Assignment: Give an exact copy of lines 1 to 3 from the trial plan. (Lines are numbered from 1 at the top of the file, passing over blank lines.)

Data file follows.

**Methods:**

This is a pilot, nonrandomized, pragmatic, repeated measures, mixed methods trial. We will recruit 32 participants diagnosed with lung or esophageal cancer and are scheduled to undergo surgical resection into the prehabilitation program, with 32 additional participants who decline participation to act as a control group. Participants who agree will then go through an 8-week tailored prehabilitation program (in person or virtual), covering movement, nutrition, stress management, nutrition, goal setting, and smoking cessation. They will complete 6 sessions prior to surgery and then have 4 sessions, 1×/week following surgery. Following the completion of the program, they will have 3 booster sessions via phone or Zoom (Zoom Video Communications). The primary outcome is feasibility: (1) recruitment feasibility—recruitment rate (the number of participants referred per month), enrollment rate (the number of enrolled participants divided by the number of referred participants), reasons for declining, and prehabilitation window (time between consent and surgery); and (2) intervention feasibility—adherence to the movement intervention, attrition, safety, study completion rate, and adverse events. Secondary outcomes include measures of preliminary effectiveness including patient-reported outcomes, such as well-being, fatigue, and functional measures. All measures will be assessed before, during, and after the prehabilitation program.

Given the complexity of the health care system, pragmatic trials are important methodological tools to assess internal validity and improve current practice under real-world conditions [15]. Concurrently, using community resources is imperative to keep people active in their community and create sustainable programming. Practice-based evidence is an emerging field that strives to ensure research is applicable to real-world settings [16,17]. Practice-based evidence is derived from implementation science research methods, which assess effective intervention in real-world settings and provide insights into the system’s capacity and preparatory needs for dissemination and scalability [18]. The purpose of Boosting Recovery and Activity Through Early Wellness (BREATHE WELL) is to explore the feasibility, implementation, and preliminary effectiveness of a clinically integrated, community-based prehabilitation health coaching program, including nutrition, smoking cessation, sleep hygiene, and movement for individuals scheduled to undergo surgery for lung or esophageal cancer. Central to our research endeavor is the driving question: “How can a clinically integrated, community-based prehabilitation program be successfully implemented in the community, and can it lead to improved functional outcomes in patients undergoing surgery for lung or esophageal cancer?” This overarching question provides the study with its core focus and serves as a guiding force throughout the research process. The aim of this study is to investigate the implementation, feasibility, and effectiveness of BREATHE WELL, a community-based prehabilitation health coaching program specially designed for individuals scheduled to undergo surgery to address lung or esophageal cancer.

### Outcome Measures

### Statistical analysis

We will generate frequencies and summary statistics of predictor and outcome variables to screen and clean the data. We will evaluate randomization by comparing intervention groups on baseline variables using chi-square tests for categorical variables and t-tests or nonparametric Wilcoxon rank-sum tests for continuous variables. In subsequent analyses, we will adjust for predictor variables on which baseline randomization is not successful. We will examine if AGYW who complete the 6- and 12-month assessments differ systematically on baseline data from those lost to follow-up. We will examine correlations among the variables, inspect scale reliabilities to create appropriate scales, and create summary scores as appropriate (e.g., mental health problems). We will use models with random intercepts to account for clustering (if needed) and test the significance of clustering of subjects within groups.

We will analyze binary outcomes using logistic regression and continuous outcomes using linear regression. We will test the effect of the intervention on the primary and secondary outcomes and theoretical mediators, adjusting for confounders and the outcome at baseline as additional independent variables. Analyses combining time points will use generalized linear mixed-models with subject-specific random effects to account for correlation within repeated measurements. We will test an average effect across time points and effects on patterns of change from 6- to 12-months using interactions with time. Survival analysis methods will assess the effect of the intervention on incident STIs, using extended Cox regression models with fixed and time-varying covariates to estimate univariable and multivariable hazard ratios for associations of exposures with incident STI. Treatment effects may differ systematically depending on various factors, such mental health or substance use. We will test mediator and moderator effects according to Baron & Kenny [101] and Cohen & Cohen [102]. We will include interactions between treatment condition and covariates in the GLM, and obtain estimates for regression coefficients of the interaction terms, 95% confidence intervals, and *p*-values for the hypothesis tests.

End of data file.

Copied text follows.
**Methods:**

This is a pilot, nonrandomized, pragmatic, repeated measures, mixed methods trial. We will recruit 32 participants diagnosed with lung or esophageal cancer and are scheduled to undergo surgical resection into the prehabilitation program, with 32 additional participants who decline participation to act as a control group. Participants who agree will then go through an 8-week tailored prehabilitation program (in person or virtual), covering movement, nutrition, stress management, nutrition, goal setting, and smoking cessation. They will complete 6 sessions prior to surgery and then have 4 sessions, 1×/week following surgery. Following the completion of the program, they will have 3 booster sessions via phone or Zoom (Zoom Video Communications). The primary outcome is feasibility: (1) recruitment feasibility—recruitment rate (the number of participants referred per month), enrollment rate (the number of enrolled participants divided by the number of referred participants), reasons for declining, and prehabilitation window (time between consent and surgery); and (2) intervention feasibility—adherence to the movement intervention, attrition, safety, study completion rate, and adverse events. Secondary outcomes include measures of preliminary effectiveness including patient-reported outcomes, such as well-being, fatigue, and functional measures. All measures will be assessed before, during, and after the prehabilitation program.

Given the complexity of the health care system, pragmatic trials are important methodological tools to assess internal validity and improve current practice under real-world conditions [15]. Concurrently, using community resources is imperative to keep people active in their community and create sustainable programming. Practice-based evidence is an emerging field that strives to ensure research is applicable to real-world settings [16,17]. Practice-based evidence is derived from implementation science research methods, which assess effective intervention in real-world settings and provide insights into the system’s capacity and preparatory needs for dissemination and scalability [18]. The purpose of Boosting Recovery and Activity Through Early Wellness (BREATHE WELL) is to explore the feasibility, implementation, and preliminary effectiveness of a clinically integrated, community-based prehabilitation health coaching program, including nutrition, smoking cessation, sleep hygiene, and movement for individuals scheduled to undergo surgery for lung or esophageal cancer. Central to our research endeavor is the driving question: “How can a clinically integrated, community-based prehabilitation program be successfully implemented in the community, and can it lead to improved functional outcomes in patients undergoing surgery for lung or esophageal cancer?” This overarching question provides the study with its core focus and serves as a guiding force throughout the research process. The aim of this study is to investigate the implementation, feasibility, and effectiveness of BREATHE WELL, a community-based prehabilitation health coaching program specially designed for individuals scheduled to undergo surgery to address lung or esophageal cancer.